Svetlana Alexievich: The Unwomanly Face of War

During WWII, women served in all branches of the military: 225,000 in the British, 450,000-500,000 in the American, and about a million in the Soviet army. The women in the Soviet army contributed to the German defeat, but little was known and little was said about them and the price they had to pay for victory.

Over the course of twenty six years, Svetlana Alexievich sought out many of these women and became the repository for their untold stories. This is part of the body of work that earns her a place as one of only seventeen women out of a hundred and fifteen Nobel Laureates in Literature.

Maybe it’s because Svetlana Alexievich says that she isn’t writing about war nor the history of a war, “but about human beings in a war… the history of feelings.” Maybe it’s because she is what she says she is, “A historian of the soul.” Maybe it’s because she believes, for good reason, that suffering is “a special kind of knowledge,” “the highest form of information,” that suffering has a direct connection with the mystery of life. (“All of Russian literature is about that. It has written more about suffering than about love. And these women tell me more about it…”) Maybe it’s because she makes this book of unburdening into an overwhelming choir of over two hundred voices singing a soulful rendition of an unsung threnody for the first time, that it answers my question as to why a piercing account of war can be so beautiful and so important.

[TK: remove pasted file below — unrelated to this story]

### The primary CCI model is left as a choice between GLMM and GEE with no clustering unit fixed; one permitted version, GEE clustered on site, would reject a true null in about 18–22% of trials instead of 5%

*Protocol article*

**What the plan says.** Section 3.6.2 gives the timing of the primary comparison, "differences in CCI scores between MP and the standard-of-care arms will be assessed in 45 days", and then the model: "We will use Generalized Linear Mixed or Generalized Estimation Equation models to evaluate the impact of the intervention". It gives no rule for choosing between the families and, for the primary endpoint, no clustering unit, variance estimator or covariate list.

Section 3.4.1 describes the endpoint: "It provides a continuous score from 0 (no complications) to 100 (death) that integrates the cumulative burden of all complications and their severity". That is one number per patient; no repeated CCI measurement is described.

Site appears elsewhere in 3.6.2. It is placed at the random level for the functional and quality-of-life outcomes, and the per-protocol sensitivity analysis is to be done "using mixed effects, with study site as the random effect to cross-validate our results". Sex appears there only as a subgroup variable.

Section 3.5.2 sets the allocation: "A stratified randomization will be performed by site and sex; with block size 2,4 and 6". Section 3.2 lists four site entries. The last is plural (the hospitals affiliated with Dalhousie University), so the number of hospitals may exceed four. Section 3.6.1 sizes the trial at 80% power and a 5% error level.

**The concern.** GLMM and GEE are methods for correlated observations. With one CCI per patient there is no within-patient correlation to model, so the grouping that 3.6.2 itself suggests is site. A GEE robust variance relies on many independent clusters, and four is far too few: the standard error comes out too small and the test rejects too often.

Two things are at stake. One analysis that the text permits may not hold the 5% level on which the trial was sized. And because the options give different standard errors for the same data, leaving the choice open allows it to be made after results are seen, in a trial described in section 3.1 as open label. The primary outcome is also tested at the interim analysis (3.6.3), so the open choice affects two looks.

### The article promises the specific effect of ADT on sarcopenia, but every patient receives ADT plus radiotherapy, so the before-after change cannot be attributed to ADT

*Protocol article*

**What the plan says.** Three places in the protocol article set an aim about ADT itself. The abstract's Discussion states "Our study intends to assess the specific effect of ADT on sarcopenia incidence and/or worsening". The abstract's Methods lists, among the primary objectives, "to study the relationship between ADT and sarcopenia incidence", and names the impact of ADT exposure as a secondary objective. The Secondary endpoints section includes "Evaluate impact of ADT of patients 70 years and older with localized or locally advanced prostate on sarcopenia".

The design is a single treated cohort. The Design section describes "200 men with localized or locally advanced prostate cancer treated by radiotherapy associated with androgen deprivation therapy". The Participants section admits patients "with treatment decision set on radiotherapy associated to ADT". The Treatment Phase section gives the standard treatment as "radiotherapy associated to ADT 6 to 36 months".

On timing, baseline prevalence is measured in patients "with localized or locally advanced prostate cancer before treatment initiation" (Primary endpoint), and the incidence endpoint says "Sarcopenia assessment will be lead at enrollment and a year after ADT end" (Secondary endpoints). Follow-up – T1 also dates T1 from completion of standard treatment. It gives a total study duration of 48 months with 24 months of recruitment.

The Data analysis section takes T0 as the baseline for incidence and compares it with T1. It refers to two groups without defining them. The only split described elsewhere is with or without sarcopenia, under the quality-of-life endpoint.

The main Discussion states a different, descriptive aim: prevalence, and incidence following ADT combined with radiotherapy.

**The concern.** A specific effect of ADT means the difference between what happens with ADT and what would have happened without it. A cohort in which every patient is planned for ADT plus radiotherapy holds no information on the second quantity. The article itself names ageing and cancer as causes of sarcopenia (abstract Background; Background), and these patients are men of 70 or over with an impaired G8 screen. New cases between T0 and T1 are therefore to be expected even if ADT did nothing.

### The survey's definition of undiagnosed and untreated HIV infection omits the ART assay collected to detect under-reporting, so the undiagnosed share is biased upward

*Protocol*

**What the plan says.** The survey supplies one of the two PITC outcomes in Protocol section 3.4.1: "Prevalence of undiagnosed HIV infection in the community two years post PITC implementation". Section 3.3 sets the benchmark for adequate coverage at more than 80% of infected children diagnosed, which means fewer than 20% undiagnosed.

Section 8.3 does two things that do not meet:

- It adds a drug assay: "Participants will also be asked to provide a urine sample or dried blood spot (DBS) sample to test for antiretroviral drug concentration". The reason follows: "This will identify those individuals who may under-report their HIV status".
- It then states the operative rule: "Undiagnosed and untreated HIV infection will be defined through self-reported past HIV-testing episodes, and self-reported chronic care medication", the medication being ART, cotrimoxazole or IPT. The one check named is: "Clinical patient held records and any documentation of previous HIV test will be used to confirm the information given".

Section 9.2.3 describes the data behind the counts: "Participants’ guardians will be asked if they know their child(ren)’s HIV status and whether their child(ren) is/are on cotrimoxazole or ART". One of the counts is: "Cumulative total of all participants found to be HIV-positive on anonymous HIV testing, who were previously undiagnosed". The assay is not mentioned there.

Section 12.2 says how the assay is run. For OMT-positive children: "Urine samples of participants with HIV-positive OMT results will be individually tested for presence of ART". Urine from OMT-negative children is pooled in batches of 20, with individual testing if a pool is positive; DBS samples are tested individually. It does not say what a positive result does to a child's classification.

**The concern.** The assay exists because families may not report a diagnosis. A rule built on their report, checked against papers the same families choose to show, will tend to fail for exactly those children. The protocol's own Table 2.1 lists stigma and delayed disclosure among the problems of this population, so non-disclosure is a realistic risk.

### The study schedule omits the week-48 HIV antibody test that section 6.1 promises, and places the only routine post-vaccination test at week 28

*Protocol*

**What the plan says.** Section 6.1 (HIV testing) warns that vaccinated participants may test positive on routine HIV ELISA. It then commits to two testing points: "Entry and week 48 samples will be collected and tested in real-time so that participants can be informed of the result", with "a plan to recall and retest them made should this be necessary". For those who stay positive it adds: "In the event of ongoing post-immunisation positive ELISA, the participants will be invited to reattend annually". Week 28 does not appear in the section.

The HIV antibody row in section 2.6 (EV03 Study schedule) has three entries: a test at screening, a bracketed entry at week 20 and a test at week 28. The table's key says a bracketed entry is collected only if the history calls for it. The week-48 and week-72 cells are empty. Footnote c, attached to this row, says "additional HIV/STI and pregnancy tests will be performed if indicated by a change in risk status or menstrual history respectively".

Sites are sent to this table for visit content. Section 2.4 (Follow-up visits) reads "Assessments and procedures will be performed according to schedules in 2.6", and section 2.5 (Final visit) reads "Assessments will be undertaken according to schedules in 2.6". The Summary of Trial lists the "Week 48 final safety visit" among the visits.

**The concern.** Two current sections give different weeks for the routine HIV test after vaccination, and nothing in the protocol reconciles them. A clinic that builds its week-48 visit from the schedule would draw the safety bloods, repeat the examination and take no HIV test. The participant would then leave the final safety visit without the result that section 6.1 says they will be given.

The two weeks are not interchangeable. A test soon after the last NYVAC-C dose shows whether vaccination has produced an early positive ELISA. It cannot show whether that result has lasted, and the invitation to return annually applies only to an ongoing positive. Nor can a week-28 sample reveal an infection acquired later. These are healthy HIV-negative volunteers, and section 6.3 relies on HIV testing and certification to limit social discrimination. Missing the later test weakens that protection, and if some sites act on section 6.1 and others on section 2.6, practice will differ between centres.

Special thanks to Gabi for encouraging me to read this and for giving it to me as a birthday present last year. 🤍